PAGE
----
How To Cope With Moyamoya?
Moyamoya is a rare and progressive disease of vasculature of brain that can lead to stroke or hemorrhage of blood vessels. The occlusion or stenosis of circle of willis can lead to reduced blood flow and oxygen supply to the brain posterior to occlusion/stenosis. To compensate this reduced blood supply, collateral vessels around the occlusion develop, which give a hazy puff of smoke appearance in angiogram. Moyamoya is the Japanese translation of ‘puff of smoke’ as it was first described there. These collaterals are very fine and fragile and their rupture can cause hemorrhage. The reduced blood supply can lead to ischemia causing transient ischemic attack or stroke in moyamoya disease.
How To Cope With Moyamoya?
The backbone of moyamoya treatment is surgical intervention. Surgery can provide revascularization to the ischemic area. Surgery has very good outcome and drastically reduces the probability of stroke by improving the blood flow the area distal to occlusion/stenosis, which provides symptomatic relief. The main complication related to surgery could be hyperperfusion, postoperative cerebral infarction, vascular bypass occlusion, bypass anastomotic aneurysm among others.
Postoperative care is needed and lifelong daily aspirin or other anticoagulant (Coumadin) is prescribed to prevent future strokes and better coping. Patients may feel headaches that might or might not be related to moyamoya. Patients are advised to keep hydrated and drink lots of water as this will increase blood volume and increase blood flow and maintain circulation.
Patients with moyamoya require minimal lifestyle modification and restriction in diet or activity; they can live their lives comparable to individuals without moyamoya. Smoking and alcohol consumption should be avoided. Caffeinated drinks should be avoided and people should follow a healthy diet. However, in females birth control pills should be avoided as they carry a higher risk of blood coagulation. Individuals should also be wary of hypertension, as it has a potential to cause intracerebral hemorrhage. Blood pressure should be within the range of 110-130/70-90.
As the disease is more common in children, there is general anxiety in parents about the health of their child and recurrent stroke. They may even have speech problem, developmental problem and language problem. These children can undergo rehabilitation, occupational and/or speech-language therapy, according to their requirements.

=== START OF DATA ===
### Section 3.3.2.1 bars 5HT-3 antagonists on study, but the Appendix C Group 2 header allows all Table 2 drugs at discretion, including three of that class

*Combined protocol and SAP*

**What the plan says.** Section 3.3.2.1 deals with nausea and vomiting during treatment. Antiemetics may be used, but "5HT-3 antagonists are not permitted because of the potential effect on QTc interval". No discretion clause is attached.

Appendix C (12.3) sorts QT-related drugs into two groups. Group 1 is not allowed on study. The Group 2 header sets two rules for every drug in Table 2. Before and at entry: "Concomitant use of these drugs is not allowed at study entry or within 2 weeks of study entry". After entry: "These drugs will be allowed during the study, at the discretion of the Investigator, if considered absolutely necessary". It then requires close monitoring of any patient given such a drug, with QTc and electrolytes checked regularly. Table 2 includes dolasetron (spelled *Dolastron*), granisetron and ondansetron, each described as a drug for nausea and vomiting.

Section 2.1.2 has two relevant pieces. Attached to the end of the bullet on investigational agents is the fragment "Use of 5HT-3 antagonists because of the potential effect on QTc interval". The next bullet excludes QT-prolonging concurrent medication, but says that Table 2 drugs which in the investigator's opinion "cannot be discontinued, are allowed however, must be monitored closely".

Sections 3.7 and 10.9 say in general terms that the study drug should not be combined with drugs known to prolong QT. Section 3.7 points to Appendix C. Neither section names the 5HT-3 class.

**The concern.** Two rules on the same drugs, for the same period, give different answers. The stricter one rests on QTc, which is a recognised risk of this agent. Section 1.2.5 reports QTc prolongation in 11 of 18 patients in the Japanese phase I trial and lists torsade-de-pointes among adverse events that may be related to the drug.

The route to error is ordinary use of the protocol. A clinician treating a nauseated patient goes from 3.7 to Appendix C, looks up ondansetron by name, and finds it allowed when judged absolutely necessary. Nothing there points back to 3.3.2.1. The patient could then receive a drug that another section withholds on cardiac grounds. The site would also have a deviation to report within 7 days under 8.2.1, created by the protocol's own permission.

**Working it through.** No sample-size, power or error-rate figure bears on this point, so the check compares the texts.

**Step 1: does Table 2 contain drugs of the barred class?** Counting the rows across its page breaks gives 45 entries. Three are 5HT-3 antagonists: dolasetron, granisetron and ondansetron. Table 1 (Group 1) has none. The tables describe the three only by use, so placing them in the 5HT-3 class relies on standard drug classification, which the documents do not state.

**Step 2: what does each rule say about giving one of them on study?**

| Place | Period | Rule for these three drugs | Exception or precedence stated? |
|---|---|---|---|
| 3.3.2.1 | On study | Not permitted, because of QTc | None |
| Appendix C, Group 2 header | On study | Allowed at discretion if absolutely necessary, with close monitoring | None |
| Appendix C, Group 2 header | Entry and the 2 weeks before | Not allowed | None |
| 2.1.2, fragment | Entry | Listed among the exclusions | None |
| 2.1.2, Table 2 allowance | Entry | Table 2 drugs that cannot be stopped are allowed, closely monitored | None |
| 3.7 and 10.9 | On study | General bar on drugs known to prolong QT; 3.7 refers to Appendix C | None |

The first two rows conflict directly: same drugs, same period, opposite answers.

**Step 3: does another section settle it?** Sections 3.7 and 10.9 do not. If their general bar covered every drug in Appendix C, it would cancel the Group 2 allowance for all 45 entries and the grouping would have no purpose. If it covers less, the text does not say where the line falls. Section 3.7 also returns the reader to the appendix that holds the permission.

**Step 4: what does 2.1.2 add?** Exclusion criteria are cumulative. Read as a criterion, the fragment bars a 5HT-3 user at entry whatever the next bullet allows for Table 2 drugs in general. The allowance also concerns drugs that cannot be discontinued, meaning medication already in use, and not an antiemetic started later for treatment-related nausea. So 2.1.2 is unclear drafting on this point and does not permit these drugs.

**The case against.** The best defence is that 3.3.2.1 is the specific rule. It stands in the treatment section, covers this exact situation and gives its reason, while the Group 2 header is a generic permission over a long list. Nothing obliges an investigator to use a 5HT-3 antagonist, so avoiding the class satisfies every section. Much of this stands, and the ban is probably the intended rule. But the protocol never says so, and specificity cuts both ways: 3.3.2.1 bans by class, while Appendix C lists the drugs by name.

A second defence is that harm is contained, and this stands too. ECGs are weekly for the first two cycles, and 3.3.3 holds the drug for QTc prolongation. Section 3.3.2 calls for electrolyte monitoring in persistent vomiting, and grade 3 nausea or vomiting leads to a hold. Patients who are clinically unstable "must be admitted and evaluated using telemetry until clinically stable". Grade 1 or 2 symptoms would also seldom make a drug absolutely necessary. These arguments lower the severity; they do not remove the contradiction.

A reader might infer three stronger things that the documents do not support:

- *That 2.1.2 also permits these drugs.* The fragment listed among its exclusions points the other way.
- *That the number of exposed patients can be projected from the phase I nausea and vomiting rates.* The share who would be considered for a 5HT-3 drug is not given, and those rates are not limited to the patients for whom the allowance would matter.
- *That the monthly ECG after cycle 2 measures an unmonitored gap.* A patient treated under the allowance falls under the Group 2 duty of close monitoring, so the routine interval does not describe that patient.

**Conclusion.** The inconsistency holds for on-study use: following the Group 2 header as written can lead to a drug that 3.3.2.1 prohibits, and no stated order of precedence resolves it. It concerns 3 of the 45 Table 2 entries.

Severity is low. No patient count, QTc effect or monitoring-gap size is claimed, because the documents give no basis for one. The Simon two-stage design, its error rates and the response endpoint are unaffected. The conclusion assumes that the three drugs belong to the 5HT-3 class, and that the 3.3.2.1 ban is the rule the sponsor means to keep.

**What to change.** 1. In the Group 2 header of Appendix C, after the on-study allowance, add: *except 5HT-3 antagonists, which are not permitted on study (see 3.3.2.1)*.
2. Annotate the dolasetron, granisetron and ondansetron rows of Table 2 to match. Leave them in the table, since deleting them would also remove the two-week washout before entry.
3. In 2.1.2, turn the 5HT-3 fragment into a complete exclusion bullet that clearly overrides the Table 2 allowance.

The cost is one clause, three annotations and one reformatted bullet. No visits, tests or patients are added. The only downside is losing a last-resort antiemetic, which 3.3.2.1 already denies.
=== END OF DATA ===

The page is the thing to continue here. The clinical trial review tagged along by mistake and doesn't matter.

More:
Family members should be aware of recurrence of stroke or progression of cognitive problems, if so, then neurologist and stroke specialist should be immediately consulted.
Long-term follow up with specialist is required for blood flow, angiogram, MRI, and neuropsychological testing at various intervals post surgery. Long-term follow up is required to ensure that blood flow is adequate without development of any complications. People with unilateral moyamoya should follow annually for CT/MRI angiography to study the progression of moyamoya on contralateral side. People with bilateral surgeries do not require routine testing, unless symptomatic.
Although, people with moyamoya post-surgery can live their lives like any other individual keeping in mind certain things and following the instructions of their doctors, immediate follow up should be undertaken, if patient suffers from any complication or symptoms suggestive of stroke.
The etiology of moyamoya is still unclear. However, it has been associated with other diseases, such as Grave’s disease, hypertension, Down’s syndrome, neurofibromatosis type 1, atherosclerosis, sickle cell anemia, tuberculosis and Turner’s syndrome. It affects females more than males and is known to have a genetic predilection. Moyamoya can affect infants as young as 6 months and commonly affects children less than 10 years. In adults it affects people in their 30 and 40s.
Since the disease is progressive without treatment the symptoms will worsen over time. It mostly presents with symptoms of stroke or transient ischemic attacks, including weakness of face and arms along with paresthesias, seizures, speech problem and difficulty understanding language, visual problems, balancing problem along with headaches.
It is important to diagnose the condition as early as possible to receive treatment in the earliest phase when the symptoms are evolving instead after a complete stroke, which has poorer prognosis.